Skip to Main Content

++

Case History

++

Image not available. A 28-year-old woman attends, complaining of pain on intercourse. She is in a new relationship and is taking the combined oral contraceptive pill.

Is this superficial or deep dyspareunia?

What are the possible causes?

How would you reach a diagnosis?

How would you approach the management of each condition?

++

Background

++

Image not available. Dyspareunia is recurrent or persistent genital pain associated with sexual intercourse. It may be classified as primary, when pain has always been present on sexual intercourse, or secondary, when intercourse has in the past been pain-free. It may also be classified as 'superficial' or 'deep', depending on the site of the pain.

++

Superficial dyspareunia

++

Discomfort is usually introital and less commonly mid-vaginal. The cause may be poor arousal and/or lubrication, or topical irritants such as spermicides or latex. A number of vulval conditions may also cause discomfort.

++

Infection resulting in vulvitis/vulvovaginitis, such as Candida or genital herpes, can be a cause of superficial dyspareunia.

++

Vulvar vestibulitis (also known as focal vulvitis/vestibulitis) is a clinical diagnosis and the aetiology is unknown.1 It is characterized by pain at the introitus, on penetration during sexual intercourse or on the insertion of tampons. There is often a long history. On examination there is focal tenderness at the vestibule with variable erythema. General advice on vulval care should be given, including the avoidance of soap, shampoo and other potential irritants. Emollient creams and ointments may be used as a substitute. Tight-fitting garments may irritate the area and spermicidally lubricated condoms should be avoided.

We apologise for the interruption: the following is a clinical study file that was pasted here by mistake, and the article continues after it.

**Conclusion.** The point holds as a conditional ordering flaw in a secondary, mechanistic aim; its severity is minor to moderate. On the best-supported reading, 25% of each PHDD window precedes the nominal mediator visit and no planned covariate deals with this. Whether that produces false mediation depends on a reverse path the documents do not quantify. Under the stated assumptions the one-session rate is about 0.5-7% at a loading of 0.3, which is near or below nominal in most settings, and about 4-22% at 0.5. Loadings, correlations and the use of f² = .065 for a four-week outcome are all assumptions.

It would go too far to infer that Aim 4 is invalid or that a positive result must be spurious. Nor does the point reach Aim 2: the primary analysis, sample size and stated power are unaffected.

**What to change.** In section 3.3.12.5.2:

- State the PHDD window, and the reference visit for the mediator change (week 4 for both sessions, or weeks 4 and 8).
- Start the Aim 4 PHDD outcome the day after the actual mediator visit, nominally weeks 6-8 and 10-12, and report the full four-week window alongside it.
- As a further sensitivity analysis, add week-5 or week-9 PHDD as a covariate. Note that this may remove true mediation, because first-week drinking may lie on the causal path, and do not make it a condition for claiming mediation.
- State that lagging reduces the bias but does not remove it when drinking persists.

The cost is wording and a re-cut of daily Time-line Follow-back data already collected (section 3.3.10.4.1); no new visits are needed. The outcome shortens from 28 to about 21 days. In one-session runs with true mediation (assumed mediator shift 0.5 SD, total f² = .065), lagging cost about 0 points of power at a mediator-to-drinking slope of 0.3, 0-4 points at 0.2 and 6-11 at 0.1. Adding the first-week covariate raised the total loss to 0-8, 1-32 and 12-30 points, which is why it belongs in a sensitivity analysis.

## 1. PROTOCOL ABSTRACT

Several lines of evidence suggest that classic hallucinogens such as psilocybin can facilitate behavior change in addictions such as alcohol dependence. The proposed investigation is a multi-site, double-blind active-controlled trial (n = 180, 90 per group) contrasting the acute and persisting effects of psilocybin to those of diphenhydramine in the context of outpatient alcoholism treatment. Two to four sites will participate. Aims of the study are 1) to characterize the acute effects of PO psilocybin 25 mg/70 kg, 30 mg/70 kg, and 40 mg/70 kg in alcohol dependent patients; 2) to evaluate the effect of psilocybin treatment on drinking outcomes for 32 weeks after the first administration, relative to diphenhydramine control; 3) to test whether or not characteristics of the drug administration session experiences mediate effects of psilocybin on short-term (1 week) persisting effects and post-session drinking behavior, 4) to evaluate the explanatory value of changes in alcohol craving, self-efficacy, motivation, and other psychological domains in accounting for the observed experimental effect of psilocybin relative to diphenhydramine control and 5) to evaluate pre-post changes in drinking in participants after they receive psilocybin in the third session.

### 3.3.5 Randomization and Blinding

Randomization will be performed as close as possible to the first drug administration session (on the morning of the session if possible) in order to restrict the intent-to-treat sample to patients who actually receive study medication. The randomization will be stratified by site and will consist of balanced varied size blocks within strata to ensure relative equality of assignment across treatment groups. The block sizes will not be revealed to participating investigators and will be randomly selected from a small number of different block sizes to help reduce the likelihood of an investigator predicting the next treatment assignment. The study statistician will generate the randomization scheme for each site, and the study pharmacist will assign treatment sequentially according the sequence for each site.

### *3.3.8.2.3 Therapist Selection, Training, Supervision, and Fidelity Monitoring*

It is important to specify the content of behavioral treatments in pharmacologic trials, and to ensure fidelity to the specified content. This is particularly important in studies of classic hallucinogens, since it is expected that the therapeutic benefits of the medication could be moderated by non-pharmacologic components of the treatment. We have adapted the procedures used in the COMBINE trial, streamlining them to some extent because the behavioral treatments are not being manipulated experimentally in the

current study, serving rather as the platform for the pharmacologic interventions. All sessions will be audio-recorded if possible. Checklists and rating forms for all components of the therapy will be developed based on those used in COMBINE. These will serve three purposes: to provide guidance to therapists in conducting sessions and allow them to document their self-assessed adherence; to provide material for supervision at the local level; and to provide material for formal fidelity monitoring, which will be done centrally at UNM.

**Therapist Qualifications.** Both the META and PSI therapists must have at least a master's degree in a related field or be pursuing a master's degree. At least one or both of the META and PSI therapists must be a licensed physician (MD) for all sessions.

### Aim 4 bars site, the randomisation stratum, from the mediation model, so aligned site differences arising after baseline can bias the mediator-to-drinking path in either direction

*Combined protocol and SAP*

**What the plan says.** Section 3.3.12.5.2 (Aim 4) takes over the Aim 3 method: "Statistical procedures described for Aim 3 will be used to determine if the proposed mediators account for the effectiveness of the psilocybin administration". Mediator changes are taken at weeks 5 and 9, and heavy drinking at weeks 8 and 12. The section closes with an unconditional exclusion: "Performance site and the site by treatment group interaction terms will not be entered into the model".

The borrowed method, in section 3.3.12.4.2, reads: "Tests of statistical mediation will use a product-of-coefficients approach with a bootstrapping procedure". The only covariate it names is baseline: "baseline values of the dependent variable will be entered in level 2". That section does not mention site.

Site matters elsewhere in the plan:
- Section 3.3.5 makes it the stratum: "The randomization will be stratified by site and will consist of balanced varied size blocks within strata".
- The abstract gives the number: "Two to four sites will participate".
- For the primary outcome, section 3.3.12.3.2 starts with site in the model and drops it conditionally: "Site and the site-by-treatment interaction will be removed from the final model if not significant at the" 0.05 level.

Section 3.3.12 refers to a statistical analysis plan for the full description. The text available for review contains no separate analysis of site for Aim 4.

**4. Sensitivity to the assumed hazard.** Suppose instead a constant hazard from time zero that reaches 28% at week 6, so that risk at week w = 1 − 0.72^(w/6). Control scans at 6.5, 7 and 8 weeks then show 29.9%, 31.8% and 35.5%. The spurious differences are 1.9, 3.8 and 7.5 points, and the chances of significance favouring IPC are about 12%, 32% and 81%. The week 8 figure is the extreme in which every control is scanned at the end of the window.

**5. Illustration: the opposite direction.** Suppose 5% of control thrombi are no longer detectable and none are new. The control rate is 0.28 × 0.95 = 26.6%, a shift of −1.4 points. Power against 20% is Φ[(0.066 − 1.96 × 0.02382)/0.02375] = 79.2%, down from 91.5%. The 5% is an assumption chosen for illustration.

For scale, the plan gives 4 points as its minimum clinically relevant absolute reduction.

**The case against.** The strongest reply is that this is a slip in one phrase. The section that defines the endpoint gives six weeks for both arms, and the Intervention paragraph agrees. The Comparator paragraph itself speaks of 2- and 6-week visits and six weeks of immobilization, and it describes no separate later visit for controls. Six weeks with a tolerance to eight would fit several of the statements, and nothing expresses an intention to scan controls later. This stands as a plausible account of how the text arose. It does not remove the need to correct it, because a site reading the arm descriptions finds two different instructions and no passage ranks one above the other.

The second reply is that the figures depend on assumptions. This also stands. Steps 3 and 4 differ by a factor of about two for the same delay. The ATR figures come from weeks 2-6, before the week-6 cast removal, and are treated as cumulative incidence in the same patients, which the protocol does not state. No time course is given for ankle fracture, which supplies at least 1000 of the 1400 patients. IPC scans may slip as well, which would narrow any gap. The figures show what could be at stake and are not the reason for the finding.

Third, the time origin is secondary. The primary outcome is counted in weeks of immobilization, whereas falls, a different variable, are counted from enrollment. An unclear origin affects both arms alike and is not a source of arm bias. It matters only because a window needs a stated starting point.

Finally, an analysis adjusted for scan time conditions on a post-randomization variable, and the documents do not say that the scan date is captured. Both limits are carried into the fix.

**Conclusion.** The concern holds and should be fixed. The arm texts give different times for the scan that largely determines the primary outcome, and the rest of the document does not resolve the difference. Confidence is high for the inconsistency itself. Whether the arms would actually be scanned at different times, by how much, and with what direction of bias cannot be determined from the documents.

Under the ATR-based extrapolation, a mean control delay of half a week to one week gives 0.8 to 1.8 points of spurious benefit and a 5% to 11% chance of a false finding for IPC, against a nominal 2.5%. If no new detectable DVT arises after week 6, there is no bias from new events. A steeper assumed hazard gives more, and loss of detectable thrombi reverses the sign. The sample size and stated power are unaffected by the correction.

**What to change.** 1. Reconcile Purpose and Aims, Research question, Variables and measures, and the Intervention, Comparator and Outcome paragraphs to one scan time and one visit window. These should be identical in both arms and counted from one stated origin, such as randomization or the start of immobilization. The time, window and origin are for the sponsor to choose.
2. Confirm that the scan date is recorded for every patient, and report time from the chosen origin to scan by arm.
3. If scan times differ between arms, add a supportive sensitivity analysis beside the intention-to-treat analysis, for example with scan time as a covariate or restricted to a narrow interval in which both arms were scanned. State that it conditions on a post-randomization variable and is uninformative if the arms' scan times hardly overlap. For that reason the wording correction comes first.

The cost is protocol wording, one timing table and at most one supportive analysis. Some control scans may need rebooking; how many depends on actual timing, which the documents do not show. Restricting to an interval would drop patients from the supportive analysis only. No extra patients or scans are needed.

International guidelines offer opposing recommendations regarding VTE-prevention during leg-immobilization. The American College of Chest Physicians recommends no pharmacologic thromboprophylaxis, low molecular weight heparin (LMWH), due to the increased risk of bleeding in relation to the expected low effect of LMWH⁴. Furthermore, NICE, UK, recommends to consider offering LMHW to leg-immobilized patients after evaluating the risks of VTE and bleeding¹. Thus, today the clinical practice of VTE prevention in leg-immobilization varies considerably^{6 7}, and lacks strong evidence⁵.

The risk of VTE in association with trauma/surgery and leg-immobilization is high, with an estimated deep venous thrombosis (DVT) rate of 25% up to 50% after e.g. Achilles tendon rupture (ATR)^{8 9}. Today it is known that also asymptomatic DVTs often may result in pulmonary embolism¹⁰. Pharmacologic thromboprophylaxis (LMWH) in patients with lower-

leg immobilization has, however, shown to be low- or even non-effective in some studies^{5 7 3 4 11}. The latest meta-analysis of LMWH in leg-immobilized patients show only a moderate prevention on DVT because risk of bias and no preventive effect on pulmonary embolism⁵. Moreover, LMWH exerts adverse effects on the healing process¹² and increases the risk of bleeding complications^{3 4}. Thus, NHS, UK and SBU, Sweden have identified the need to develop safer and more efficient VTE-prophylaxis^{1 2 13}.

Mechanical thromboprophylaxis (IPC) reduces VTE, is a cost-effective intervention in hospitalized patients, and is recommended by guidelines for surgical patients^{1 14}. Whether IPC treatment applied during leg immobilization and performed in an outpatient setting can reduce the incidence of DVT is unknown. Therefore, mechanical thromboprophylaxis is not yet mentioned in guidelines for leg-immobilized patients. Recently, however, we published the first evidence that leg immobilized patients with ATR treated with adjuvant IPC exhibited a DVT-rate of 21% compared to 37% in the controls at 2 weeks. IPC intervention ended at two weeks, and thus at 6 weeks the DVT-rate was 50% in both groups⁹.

++

Many specific treatments for vulvar vestibulitis exist; however, there is a lack of well-designed clinical trials. The natural history is that remission can occur in up to 50% of patients.1 Topical local anaesthetics may relieve pain during sexual intercourse. Pain modifiers, such as amitriptyline in small doses, have been used; other approaches include topical steroids, behavioural therapy and, as a last resort, surgery.2

++

Vulvodynia (dysaesthetic vulvodynia) is also of unknown aetiology and diagnosis is once again clinical.1 Pain is felt over a much broader area and can extend perianally or to the upper thighs. It is more prevalent in peri- or post-menopausal women and there is often a long history. The vulva appears normal, with tenderness to light touch over the labia.

++

General advice on vulval care should, once again, be given. Amitriptyline and gabapentin have been used with some success3 and selective serotonin reuptake inhibitors (SSRIs) may also be effective. Local anaesthetics are not generally helpful as they only provide short-term relief.

++

Vulval dermatitis may follow infection or be irritant, allergic, atopic or seborrhoeic. Itching and soreness are usually presenting features and there may be erythema, lichenification and fissuring of the vulval skin. Dermatological referral may be necessary, but most cases can be treated with ...

Pop-up div Successfully Displayed

This div only appears when the trigger link is hovered over. Otherwise it is hidden from view.